And another book was opened, which is the book of life - The book containing the record of the names of all who shall enter into life, or into heaven. See the notes on Revelation 3:5. The meaning here is, that John saw not only the general books opened containing the records of the deeds of people, but that he had a distinct view of the list or roll of those who were the followers of the Lamb. It would seem that in regard to the multitudes of the impenitent and the wicked, the judgment will proceed “on their deeds” in general; in regard to the righteous, it will turn on the fact that their names had been enrolled in the book of life. That will be sufficient to determine the nature of the sentence that is to be passed on them. He will be safe whose name is found in the book of life; no one will be safe who is to have his eternal destiny determined by his own deeds. This passage proves particularly that the righteous dead are referred to here as being present at the final judgment; and is thus an additional argument against the supposition of a resurrection of the righteous, and a judgment on them, at the beginning of the millennium.

And the dead were judged out of those things which were written in the books - The records which had been made of their deeds. The final judgment will proceed on the record that has been made. It will not be arbitrary, and will not be determined by rank, condition, or profession, but it will be according to the record.

According to their works - See the notes on 2 Corinthians 5:10. The fact that the name of anyone was found in the book of life would seem, as above remarked, to determine the “certainty” of salvation; but the amount of reward would be in proportion to the service rendered to the Redeemer, and the attainments made in piety.

Matthew Henry
Concise Bible Commentary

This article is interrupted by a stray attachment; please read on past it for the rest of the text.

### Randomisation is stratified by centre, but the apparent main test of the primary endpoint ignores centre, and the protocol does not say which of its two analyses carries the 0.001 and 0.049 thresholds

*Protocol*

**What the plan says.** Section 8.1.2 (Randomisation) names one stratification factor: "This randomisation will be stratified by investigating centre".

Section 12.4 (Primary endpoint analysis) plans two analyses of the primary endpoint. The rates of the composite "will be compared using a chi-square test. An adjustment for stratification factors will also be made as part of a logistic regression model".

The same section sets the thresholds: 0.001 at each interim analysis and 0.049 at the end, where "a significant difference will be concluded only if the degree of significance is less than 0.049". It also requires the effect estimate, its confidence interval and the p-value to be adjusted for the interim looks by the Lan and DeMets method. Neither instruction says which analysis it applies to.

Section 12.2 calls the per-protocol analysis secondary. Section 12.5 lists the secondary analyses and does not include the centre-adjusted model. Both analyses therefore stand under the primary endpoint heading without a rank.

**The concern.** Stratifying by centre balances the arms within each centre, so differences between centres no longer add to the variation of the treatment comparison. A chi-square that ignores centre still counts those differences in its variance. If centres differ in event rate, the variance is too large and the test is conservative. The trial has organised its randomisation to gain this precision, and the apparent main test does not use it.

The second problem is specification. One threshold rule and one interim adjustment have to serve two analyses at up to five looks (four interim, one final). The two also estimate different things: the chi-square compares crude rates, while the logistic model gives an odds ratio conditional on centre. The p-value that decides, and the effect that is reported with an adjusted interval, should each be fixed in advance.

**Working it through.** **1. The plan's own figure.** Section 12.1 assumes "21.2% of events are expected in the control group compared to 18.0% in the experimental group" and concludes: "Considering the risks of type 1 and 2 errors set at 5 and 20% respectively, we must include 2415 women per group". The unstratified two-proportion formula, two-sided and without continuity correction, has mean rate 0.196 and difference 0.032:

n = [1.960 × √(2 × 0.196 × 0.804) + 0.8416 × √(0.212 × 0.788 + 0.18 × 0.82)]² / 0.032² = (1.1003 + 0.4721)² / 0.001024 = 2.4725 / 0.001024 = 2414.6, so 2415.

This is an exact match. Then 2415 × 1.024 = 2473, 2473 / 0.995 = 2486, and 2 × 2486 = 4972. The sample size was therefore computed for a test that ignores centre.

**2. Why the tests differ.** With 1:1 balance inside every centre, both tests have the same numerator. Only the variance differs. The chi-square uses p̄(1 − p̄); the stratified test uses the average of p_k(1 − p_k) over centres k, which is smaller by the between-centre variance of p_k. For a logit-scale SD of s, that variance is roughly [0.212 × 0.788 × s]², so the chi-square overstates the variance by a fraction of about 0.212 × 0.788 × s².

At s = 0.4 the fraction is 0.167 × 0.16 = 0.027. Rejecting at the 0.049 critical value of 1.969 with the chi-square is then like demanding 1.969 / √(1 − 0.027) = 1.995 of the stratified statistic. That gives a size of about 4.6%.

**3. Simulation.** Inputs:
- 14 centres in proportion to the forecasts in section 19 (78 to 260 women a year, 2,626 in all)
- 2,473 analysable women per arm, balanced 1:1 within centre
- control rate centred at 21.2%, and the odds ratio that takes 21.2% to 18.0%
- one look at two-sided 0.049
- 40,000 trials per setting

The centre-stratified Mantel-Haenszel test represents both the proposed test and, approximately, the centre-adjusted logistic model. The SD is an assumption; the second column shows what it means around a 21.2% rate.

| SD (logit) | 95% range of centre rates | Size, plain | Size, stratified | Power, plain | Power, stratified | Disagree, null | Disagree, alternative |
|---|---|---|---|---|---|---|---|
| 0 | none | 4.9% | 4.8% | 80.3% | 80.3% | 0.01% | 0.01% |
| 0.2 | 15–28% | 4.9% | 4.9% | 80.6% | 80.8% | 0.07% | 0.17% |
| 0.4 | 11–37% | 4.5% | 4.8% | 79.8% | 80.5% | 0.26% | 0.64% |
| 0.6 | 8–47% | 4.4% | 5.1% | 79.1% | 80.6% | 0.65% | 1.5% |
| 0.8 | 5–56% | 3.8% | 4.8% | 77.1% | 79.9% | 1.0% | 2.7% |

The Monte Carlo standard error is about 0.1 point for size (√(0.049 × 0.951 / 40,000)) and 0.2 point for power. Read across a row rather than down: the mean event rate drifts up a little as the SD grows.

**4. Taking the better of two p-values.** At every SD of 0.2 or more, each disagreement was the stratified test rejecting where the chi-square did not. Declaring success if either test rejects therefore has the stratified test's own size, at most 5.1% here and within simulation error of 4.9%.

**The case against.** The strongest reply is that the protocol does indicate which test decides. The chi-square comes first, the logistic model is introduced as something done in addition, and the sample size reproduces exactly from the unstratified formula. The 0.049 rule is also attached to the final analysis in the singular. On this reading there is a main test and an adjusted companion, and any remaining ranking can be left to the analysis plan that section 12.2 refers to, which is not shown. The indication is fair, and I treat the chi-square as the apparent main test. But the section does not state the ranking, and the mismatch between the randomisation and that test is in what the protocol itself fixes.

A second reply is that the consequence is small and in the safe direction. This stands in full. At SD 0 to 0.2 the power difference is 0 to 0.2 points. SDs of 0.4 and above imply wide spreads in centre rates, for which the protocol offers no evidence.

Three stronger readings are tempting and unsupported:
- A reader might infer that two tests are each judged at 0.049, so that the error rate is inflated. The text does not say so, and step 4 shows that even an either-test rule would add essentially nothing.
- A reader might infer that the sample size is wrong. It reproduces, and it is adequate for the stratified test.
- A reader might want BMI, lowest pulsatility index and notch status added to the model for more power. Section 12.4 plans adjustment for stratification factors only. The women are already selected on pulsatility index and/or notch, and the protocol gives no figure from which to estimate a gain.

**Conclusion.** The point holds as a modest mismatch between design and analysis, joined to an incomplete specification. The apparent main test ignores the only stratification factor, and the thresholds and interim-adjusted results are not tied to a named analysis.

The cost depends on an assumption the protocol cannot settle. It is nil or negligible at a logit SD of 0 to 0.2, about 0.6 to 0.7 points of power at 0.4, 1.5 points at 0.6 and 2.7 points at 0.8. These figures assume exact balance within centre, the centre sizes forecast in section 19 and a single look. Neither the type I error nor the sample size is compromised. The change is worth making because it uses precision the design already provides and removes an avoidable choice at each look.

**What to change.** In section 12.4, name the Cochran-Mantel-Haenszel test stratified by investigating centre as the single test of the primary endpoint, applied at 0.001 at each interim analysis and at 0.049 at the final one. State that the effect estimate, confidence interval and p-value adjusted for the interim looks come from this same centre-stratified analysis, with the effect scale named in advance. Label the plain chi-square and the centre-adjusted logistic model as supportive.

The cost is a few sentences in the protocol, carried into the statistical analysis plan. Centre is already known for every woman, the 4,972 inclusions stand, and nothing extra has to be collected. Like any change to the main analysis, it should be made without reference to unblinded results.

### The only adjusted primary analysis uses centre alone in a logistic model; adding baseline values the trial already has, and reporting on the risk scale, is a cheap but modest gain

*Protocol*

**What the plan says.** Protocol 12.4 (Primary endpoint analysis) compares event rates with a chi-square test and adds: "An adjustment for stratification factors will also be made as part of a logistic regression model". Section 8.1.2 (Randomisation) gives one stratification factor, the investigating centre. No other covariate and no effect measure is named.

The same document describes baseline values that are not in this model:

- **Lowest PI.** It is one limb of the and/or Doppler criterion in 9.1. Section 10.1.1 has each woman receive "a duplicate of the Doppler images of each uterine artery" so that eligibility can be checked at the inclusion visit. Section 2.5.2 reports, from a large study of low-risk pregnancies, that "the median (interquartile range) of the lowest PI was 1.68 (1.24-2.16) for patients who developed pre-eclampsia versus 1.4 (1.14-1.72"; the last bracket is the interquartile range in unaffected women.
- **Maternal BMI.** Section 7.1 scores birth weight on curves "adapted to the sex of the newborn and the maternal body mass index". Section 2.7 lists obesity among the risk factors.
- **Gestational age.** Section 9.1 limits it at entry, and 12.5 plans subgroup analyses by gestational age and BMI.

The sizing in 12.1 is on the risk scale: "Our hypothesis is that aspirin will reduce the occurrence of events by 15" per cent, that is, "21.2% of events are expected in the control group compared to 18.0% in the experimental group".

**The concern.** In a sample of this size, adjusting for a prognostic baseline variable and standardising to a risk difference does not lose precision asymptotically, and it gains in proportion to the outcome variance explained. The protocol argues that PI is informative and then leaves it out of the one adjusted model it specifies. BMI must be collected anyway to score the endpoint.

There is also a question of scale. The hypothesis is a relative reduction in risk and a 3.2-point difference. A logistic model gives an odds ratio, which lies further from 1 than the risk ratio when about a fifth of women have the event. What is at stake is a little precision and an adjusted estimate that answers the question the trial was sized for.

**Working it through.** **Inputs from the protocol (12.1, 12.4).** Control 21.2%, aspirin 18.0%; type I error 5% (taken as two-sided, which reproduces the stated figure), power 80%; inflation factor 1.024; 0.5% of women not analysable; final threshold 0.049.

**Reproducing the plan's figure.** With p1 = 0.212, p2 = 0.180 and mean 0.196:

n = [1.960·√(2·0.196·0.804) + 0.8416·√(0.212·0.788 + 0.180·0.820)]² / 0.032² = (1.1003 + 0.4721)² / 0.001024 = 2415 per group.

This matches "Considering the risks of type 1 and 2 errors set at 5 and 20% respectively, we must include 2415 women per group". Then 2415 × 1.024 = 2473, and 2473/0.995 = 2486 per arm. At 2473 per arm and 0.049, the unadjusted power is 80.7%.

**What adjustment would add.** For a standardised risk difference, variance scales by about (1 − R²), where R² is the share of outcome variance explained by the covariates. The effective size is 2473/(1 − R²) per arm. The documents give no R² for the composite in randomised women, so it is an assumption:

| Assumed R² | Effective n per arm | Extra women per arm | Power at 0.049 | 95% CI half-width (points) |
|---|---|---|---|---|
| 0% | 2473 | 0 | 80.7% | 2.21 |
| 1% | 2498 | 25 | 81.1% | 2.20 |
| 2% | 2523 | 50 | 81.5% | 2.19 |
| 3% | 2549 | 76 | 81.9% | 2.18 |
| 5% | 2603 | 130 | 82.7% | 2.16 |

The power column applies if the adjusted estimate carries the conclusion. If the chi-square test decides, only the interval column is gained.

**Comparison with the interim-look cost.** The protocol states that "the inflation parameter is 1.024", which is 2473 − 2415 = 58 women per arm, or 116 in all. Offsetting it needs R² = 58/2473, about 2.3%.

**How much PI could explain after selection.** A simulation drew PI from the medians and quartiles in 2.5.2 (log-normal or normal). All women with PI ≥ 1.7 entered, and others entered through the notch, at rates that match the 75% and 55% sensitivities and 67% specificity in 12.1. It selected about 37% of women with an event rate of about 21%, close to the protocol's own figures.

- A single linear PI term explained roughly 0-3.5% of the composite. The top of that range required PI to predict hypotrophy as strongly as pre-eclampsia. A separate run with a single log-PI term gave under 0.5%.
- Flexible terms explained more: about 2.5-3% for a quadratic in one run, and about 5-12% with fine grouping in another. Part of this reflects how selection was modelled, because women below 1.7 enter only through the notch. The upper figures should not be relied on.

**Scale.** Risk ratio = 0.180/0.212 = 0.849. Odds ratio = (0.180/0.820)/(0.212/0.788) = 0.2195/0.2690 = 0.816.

After the events just foretold, the end will speedily come; and there is no mention of any thing else, before the appearing of Christ to judge the world. This will be the great day: the Judge, the Lord Jesus Christ, will then put on majesty and terror. The persons to be judged are the dead, small and great; young and old, low and high, poor and rich. None are so mean, but they have some talents to account for; and none so great, as to avoid having to account for them. Not only those alive at the coming of Christ, but all the dead. There is a book of remembrance both for good and bad: and the book of the sinner's conscience, though formerly secret, will then be opened. Every man will recollect all his past actions, though he had long forgotten many of them. Another book shall be opened, the book of the Scriptures, the rule of life; it represents the Lord's knowledge of his people, and his declaring their repentance, faith, and good works; showing the blessings of the new covenant. By their works men shall be justified or condemned; he will try their principles by their practices. Those justified and acquitted by the gospel, shall be justified and acquitted by the Judge, and shall enter into eternal life, having nothing more to fear from death, or hell, or wicked men; for these are all destroyed together. This is the second death; it is the final separation of sinners from God. Let it be our great concern to see whether our Bibles justify or condemn us now; for Christ will judge the secrets of all men according to the gospel. Who shall dwell with devouring flames?